The Wearing of the Green – Historical Context:
“The Wearing of the Green” is a traditional Irish folksong that dates back to the Irish Rebellion of 1798, when the Irish rose up against the British. At that time, wearing green clothing or shamrocks was considered a rebellious act in and of itself, potentially even punishable by death.
“The Wearing of the Green” Lyrics:
Music from the Orthodox Celts
Oh. Paddy dear and did you hear the news that’s goin’ round?
The shamrock is by law forbid to grow on Irish ground.
St. Patrick’s Day no more will keep his colour can’t be seen
For they hangin’ men and women for the wearing of the green.
I met with Napper tandy and he took me by the hand.
He said : “How’s dear old Ireland and how does she stand?”
She’s the most distressful country that you have ever seen
For they’re hanging men and women for the wearing of the green.
For the wearing of the green, for the wearing of the green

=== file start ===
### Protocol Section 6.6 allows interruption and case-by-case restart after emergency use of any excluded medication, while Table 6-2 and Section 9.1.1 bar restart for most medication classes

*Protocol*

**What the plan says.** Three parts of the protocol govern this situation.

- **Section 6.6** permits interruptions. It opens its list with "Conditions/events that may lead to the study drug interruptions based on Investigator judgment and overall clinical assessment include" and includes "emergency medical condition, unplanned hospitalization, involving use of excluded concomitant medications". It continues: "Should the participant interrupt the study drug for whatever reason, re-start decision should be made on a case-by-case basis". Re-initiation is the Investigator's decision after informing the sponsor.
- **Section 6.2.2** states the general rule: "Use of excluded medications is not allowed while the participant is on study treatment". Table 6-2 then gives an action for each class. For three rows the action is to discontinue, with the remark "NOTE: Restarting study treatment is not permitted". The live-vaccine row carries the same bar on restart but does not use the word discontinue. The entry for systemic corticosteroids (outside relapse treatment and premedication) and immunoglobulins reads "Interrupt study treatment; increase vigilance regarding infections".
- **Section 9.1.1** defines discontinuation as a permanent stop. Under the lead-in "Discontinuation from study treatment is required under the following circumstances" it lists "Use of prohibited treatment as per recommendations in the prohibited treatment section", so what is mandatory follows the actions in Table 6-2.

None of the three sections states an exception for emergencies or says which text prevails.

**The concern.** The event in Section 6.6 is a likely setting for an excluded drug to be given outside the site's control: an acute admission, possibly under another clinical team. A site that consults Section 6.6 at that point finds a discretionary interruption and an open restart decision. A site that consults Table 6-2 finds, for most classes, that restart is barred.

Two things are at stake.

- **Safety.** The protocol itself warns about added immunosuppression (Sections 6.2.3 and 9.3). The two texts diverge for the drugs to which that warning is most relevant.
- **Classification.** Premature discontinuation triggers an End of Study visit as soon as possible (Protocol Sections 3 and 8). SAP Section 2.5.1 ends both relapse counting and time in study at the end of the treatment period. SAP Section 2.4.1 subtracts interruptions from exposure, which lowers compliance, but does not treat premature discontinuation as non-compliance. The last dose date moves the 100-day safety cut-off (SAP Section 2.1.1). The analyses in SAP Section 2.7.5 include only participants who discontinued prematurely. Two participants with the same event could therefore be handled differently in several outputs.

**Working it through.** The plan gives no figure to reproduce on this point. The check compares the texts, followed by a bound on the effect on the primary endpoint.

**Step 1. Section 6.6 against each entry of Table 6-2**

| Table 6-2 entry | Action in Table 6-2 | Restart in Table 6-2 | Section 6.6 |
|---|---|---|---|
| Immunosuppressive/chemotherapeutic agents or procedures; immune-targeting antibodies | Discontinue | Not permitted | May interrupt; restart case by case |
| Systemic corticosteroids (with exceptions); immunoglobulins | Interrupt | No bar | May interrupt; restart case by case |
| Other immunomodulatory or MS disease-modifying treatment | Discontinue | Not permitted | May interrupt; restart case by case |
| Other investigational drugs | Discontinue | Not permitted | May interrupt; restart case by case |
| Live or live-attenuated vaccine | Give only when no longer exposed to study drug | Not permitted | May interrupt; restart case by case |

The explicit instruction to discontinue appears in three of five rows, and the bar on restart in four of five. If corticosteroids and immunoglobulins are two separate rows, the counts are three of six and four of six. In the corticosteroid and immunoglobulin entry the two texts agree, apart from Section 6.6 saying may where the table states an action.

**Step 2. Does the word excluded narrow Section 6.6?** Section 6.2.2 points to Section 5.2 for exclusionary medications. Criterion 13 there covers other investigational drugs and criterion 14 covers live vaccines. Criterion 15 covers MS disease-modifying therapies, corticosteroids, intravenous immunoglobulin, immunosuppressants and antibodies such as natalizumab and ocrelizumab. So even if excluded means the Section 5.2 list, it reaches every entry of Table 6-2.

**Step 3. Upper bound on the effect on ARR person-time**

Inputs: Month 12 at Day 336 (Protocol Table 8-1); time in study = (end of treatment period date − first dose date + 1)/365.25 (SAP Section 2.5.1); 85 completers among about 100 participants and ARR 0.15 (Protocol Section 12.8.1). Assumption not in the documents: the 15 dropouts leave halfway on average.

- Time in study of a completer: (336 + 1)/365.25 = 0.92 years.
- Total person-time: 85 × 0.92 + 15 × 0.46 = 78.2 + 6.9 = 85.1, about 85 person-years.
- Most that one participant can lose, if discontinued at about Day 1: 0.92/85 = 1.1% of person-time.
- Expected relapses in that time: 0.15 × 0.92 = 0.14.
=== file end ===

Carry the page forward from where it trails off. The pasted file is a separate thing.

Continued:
They’re hanging men and women for the wearing of the green.
And if the colour we must wear is england’s cruel red,
Shure Ireland sons will ne’er forget the blood that they have shed.
You may take the shamrock from your hat and cast it down the sod,
‘Twill take all root and flourish there, tho’ under foot ’tis trod.
My father loved his country and sweeped from in ‘is breast,
But I had one they died for her must never soul be blessed.
Most tears me mother shad for me, how’d bitter they had been,
But I had proved the traitor for the wearing of the green.
And if at last our coloured shirt be thorn from Ireland’s heart,
Her sons would shame and sorrow for the dear old my wound heart.
I hear the whisper of the land that lies me on the sea,
Where rich and poor stand equal in the light of freedom’s day.
Oh, Ireland, must believe you driven high from tyrant’s hand,
And see come mother’s blessing from the strange and distant land,
Where the cruel cross of England shall never more be seen,
And in that land we live and die still wearing Ireland’s green.